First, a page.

This new Clause would require the FCA to introduce a cap on the Standard Variable Rates charged to mortgage prisoners and, under specified circumstances, ensure their access to fixed rate interest deals.
My Lords, I declare an interest as co-chair of the APPG on Mortgage Prisoners. I thank the noble Viscount, Lord Trenchard, for adding his name to my Amendment 197, which is a probing amendment to allow debate on the issue of mortgage prisoners. There are getting on for 200,000 mortgage prisoners in the UK, who are trapped with their current lenders. For eight years or so they have paid very high standard variable rates, now of around 7%, 8% or even more.
Mortgage prisoners exist because the Government sold their mortgages to vulture funds, which have been increasing their standard variable interest rates and refusing to offer mortgage prisoners new deals or access to fixed rates. The harm being caused to these mortgage prisoners is the direct responsibility of the Government; when the time came for the mortgages of Northern Rock and Bradford & Bingley customers to be sold back to the private sector, the Government could have pursued an approach that ensured that these customers were protected. They could have sold them to active lenders or secured a cast-iron commitment from purchasers to offer these customers new deals.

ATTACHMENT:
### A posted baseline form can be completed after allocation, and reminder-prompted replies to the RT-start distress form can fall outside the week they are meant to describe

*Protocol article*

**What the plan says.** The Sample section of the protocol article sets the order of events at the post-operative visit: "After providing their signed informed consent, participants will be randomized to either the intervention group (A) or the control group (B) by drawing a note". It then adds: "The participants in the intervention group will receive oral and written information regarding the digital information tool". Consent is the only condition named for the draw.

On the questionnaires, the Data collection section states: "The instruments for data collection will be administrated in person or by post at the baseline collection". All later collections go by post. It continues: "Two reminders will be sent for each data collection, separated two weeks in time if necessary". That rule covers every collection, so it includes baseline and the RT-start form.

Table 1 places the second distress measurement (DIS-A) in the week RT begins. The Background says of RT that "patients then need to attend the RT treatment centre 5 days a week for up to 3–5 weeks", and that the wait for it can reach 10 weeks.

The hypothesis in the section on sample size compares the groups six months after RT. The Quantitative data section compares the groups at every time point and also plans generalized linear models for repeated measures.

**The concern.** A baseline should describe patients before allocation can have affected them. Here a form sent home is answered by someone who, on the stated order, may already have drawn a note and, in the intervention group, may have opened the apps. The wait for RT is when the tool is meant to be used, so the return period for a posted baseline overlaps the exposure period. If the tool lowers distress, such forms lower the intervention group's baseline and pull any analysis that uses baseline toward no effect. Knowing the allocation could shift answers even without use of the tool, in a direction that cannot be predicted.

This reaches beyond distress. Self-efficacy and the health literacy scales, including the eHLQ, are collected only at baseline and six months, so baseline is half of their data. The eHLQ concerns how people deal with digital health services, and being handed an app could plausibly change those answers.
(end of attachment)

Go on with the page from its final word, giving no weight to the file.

The risk to these customers was clearly identified. In January 2016, the noble Lord, Lord McFall, wrote to the Treasury, UK Asset Resolution and the FCA to highlight that many of those affected by the sales were mortgage prisoners who would be unable to switch lender. He warned:
“Given the prospect of rising interest rates it is important that all mortgage customers are given the opportunity to achieve certainty over their payments by accessing a fixed rate. I am concerned that some customers affected by these mortgage sales … will not be offered reasonable fixed mortgage rates.”
UKAR responded that, in returning these mortgages to the private sector,
“the option to be offered new deals, extra lending and fixed rates should become available”.
However, this requirement was not written into the contract when mortgages were sold to the vulture fund Cerberus, with the BBC reporting that UKAR is now claiming to have been misled by it.
Consumer champion Martin Lewis, about whose work I will have more to say in a moment, lays the responsibility for the treatment of mortgage prisoners with the Government. He said that they have
“sold these loans to professional debt buyers that don’t offer mortgages, and left these people with these types of mortgages that have been too expensive and crippled their finances and destroyed their wellbeing.”
The Government are directly responsible; they chose to sell the mortgages to vulture funds.